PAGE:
An important step to take is to talk early with your current manager. Work together to develop an individual plan for growth in the company. Be explicit about seeking opportunities to grow your responsibilities and develop as a company leader without supervision. Spell out what you think you excel at currently or where you aspire to be a recognized expert. Don’t be afraid to seek support from your manager to consider gaps so you can focus where you increase your expertise. An example may be to propose a compliance area or an innovative program idea you can take responsibility to master and then demonstrate your skills through training others to build capacity or mitigate risk. Don’t miss any opportunities to emphasize how your expertise, influence, or reputation helps the company achieve goals and support the overall mission. You may decide that additional value and career progression makes it necessary to leave your current organization after a period of time and pursue work at a larger company or pursue work as a consultant or independent contractor. Ultimately, the path you choose to advance may not be as clear as you’d like right now but hopefully after some deeper exploration and discussions with your manager you can begin to map out the road ahead.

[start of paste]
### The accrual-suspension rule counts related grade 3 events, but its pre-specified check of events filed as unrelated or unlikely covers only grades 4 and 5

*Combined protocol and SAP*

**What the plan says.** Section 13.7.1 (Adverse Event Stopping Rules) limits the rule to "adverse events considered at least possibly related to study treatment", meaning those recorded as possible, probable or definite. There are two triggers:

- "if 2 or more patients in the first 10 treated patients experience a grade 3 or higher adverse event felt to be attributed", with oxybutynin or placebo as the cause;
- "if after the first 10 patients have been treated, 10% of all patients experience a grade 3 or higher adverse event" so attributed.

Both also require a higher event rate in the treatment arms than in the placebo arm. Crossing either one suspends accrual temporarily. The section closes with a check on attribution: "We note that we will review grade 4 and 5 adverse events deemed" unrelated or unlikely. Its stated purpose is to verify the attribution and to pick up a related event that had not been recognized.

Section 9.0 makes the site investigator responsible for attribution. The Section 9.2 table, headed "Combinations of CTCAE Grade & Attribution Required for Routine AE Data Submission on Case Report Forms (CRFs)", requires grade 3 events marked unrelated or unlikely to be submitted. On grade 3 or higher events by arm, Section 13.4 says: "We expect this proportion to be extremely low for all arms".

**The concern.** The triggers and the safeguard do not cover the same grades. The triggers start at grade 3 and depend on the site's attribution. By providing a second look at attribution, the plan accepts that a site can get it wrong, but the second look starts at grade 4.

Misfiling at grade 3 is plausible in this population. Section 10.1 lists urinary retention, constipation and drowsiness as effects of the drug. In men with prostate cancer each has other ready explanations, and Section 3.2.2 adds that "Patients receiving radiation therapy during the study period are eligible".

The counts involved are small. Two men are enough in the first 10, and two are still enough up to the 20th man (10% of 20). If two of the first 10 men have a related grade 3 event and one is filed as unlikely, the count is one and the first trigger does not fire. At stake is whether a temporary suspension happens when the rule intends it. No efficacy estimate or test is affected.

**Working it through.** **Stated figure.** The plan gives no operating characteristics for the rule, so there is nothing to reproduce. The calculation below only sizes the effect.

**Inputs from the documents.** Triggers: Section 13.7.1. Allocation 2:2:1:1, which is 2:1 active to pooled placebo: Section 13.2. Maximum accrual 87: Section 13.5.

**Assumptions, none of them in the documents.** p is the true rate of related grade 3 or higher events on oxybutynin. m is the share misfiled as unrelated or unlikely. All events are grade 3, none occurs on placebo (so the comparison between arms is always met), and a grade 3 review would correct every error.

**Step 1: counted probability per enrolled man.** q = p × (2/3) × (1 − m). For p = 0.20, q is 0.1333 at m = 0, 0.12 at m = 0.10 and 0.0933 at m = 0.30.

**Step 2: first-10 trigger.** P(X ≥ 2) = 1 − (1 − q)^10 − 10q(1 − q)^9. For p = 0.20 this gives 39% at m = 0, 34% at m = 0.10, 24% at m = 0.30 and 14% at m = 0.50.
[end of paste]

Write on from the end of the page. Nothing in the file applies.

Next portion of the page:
Confidentially Yours,

    Sophia  

    P.S. Now that I’ve shared my thoughts, I’m curious what the amazing community of educators reading this post has to say. Chime in, folks! What thoughts do you have for Lilly? Share your thoughts on the Global Leadership League’s LinkedIn page. Have a question for Sophia yourself, ask here!

    Please note: This response is provided for informational purposes only. The information contained herein is not legal advice and should not be used as a substitute for the legal advice or legal opinions of a licensed professional. Contact a personal attorney or licensed professional to obtain appropriate legal advice or professional counseling with respect to any particular issue or problem.

  • 07 Jul 2021 1:30 PM | Anonymous

    Dear Sophia,

    I want to be supportive of my staff. I care about them as people and I am interested in them, but it seems like we are more friends than professional colleagues. When it's time for performance reviews (now!), I find it so hard to be objective and not let our personal relationships influence how I review them. I justify it to myself by thinking of the wonderful things they do, and they do many wonderful things, but I know in the back of my mind that they (and I) can always grow and there are things they could do better...but it feels like they will be hurt if I tell them openly and especially during performance review time. Help me separate personal relationships from the professional, and change my relationships with my team so that I can better fulfill my obligations to our organization.